A relative pathname has to be relative to some starting location, so we use the ServletContext class. ServletContext has the ability to locate resources relative to the deployed directory of the current web application, so you can avoid absolute pathnames in your code. The details of mapping the relative pathname to the absolute pathname are taken care of by the servlet container, thus making your code more portable.

In this example, chap6.war is deployed to Tomcat's webapps directory. Tomcat will expand it into the webapps/chap6 directory, which contain subdirectories that match the directory structure of the WAR file. We start by assigning the current XSLT filename to the curName variable, using the following pathname:

try {
    curName = "/WEB-INF/xslt/editPersonalData.xslt";

Two options are available at this point. The ServletContext can provide either an InputStream or a URL, both of which represent the XSLT stylesheet. If you use an InputStream, however, the XSLT processor sees your stylesheet as a stream of bytes. It will not know where this datastream originated, so it will not automatically know how to resolve URI references. This becomes a problem if your stylesheet imports or includes another stylesheet because this other stylesheet will not be located. To resolve this problem when using InputStream, the javax.xml.transform.Source interface provides the setSystemId( ) method. This allows the XSLT processor to resolve URI references in the stylesheet (see Chapter 5, "XSLT Processing with Java").

For this servlet, we avoid this issue by using a URL instead of an InputStream. The URL is converted into a system identifier, which makes it possible to create a StreamSource instance. That is, in turn, used to create a Templates instance for this stylesheet:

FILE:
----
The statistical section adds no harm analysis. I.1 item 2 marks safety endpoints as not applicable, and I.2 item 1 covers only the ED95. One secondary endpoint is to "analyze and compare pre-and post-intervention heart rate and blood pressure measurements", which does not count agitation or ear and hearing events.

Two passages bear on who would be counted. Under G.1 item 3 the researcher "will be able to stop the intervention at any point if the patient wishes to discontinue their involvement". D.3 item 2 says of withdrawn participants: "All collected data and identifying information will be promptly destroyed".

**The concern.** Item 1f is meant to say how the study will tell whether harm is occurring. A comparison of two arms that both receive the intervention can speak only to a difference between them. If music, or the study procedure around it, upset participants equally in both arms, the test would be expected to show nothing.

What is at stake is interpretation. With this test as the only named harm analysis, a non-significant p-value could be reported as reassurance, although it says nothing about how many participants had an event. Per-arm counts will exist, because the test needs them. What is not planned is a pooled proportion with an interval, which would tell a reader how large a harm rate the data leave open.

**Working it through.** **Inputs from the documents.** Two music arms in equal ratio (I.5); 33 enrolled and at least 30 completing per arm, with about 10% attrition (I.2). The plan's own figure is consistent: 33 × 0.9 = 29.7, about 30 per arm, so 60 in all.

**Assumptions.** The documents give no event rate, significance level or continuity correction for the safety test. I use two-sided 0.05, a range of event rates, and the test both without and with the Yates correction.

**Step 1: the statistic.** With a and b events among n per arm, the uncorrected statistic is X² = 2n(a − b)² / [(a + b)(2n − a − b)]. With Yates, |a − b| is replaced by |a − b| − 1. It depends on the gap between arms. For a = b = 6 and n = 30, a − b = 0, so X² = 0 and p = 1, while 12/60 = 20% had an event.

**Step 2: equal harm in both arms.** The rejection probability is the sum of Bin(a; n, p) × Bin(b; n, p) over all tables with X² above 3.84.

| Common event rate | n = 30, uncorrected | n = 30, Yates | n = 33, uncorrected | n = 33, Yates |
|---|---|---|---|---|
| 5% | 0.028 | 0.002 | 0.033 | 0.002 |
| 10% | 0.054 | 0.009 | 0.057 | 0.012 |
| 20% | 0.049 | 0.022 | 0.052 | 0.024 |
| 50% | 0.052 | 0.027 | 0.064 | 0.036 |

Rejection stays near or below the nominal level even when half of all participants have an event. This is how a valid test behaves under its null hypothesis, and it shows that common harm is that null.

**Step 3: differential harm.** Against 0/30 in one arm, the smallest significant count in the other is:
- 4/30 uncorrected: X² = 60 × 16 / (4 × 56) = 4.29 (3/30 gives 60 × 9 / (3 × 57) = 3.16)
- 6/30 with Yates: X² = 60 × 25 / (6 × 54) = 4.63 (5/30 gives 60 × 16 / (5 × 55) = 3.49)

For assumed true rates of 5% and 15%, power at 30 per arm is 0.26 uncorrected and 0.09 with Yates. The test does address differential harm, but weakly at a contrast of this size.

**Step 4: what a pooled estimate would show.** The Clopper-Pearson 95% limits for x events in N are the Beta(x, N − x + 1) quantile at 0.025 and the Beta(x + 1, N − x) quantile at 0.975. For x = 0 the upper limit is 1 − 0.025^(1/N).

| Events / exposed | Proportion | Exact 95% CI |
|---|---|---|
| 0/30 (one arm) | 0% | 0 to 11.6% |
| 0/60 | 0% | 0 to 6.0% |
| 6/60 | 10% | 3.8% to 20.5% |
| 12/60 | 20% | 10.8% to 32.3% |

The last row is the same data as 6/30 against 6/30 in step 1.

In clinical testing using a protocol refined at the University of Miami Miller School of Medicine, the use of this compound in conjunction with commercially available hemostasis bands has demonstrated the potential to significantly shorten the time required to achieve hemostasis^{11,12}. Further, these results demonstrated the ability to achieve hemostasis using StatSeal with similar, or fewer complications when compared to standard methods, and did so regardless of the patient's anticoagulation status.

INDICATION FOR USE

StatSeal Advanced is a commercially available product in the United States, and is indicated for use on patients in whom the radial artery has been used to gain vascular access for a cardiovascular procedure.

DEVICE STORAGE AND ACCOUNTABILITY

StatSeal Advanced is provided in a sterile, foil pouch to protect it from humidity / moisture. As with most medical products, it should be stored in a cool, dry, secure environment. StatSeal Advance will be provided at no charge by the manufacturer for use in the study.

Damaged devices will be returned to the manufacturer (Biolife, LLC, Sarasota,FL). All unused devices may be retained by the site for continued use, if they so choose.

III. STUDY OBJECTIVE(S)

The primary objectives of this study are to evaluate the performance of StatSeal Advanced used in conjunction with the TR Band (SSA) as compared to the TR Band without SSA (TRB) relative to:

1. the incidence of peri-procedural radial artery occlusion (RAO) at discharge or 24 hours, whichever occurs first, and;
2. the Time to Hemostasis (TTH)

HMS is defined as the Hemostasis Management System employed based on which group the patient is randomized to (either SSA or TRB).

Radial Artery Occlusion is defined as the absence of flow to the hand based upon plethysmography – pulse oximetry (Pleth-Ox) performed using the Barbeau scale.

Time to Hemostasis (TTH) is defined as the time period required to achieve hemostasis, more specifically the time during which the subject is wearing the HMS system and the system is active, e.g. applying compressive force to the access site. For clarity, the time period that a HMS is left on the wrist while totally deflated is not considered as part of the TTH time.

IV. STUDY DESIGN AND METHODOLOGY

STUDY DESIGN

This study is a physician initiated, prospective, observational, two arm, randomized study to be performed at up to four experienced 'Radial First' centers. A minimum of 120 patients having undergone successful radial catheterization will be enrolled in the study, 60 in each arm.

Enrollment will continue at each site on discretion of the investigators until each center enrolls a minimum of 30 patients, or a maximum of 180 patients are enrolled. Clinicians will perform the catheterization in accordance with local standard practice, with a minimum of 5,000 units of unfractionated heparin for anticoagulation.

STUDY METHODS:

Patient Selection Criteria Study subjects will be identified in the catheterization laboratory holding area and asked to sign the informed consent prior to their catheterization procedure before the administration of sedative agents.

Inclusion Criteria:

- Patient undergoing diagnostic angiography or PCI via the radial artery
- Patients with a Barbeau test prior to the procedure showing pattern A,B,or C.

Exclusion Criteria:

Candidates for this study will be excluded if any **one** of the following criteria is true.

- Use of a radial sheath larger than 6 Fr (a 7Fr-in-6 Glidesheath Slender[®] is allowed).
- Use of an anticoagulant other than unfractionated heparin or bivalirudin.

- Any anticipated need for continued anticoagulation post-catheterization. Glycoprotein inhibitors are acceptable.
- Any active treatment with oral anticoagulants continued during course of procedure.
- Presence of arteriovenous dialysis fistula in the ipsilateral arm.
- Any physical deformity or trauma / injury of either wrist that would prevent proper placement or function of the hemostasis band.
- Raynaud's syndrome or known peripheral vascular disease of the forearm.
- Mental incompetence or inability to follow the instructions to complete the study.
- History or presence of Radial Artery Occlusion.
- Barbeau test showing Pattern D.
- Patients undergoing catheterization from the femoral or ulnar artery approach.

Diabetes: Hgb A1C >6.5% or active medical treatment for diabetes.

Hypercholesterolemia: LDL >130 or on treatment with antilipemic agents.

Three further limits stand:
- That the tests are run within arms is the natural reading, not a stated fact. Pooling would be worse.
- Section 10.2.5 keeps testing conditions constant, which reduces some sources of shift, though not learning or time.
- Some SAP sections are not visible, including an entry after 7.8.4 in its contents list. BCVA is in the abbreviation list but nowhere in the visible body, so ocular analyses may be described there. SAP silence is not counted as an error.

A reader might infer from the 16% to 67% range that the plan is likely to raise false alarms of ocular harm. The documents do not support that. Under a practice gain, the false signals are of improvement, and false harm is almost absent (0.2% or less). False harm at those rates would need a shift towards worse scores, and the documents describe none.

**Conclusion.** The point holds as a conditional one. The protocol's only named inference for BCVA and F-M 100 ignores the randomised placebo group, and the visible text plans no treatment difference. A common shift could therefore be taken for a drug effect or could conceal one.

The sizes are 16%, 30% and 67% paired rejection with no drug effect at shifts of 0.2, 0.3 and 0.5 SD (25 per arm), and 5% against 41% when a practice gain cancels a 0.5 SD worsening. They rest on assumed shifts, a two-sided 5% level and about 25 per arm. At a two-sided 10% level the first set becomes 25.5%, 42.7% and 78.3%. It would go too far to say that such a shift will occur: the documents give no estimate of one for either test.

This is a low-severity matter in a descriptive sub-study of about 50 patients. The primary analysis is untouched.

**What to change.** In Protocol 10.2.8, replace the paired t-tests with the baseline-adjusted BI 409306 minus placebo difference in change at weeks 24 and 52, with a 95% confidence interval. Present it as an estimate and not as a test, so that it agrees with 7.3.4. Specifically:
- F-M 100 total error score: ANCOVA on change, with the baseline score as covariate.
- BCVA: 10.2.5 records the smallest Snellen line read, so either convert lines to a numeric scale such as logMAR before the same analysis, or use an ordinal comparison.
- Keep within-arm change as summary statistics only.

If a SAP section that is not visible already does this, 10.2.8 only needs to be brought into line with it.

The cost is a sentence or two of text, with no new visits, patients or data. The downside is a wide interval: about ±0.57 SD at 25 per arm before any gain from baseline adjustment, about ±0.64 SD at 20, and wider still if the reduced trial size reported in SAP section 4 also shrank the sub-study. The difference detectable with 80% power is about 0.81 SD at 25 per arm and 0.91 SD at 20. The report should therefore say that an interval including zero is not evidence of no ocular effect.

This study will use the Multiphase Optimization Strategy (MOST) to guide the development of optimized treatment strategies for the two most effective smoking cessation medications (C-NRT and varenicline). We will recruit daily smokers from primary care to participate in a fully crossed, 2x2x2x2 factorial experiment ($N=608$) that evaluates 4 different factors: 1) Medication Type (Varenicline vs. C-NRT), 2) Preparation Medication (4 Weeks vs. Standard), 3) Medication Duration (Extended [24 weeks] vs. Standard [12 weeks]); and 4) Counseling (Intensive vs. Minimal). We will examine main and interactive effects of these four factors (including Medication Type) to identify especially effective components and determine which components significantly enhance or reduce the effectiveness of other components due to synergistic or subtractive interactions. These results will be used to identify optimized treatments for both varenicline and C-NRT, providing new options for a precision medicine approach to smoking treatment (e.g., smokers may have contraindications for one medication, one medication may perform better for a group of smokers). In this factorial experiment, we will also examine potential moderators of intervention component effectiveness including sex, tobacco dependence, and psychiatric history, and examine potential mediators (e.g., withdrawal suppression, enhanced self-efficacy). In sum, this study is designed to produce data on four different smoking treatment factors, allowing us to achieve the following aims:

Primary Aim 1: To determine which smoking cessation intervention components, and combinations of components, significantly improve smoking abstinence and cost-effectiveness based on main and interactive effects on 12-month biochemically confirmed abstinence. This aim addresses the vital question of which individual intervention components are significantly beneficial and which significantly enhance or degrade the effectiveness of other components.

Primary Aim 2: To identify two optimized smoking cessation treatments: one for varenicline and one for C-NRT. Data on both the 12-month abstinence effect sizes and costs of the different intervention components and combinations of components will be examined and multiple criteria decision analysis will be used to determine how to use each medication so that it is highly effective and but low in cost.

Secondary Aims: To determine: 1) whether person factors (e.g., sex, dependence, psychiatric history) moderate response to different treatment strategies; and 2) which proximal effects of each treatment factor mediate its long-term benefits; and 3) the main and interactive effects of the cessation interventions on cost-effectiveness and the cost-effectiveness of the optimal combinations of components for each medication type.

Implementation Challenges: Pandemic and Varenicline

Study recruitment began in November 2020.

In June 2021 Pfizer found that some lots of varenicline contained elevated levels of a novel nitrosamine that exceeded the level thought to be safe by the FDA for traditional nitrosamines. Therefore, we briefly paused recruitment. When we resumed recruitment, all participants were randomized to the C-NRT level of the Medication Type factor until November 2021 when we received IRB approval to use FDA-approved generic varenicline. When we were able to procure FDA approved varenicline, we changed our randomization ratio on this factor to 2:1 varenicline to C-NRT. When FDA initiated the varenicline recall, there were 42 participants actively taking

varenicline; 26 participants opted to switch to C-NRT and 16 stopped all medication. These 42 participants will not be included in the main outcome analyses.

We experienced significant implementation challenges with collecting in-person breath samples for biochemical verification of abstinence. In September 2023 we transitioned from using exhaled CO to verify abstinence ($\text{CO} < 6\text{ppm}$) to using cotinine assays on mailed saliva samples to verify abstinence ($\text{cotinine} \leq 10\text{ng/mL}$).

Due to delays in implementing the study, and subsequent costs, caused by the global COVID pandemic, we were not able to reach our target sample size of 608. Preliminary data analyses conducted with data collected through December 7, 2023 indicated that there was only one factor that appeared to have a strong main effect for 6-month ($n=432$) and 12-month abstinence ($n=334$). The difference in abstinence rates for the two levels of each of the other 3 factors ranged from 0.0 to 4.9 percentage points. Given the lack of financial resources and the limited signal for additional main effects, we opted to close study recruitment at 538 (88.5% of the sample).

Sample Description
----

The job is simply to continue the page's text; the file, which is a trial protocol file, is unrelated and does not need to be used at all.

URL xsltURL = getServletContext( ).getResource(curName);
String xsltSystemID = xsltURL.toExternalForm( );
this.editTemplates = transFact.newTemplates(
        new StreamSource(xsltSystemID));

The same process is repeated for the second stylesheet, followed by basic exception handling:

   curName = "/WEB-INF/xslt/confirmPersonalData.xslt";
   xsltURL = getServletContext( ).getResource(curName);
   xsltSystemID = xsltURL.toExternalForm( );
   this.thanksTemplates = transFact.newTemplates(
          new StreamSource(xsltSystemID));
   } catch (TransformerConfigurationException tce) {
   log("Unable to compile stylesheet", tce);
          throw new UnavailableException("Unable to compile stylesheet");
} catch (MalformedURLException mue) {
    log("Unable to locate XSLT file: " + curName);
    throw new UnavailableException(
            "Unable to locate XSLT file: " + curName);
}
}

The log() method causes messages to be written to one of Tomcat's log files, found in the TOMCAT_HOME/logs directory. The UnavailableException simply indicates that this servlet is unavailable, so it will not be loaded into memory. The user will see an error page in their browser at this point.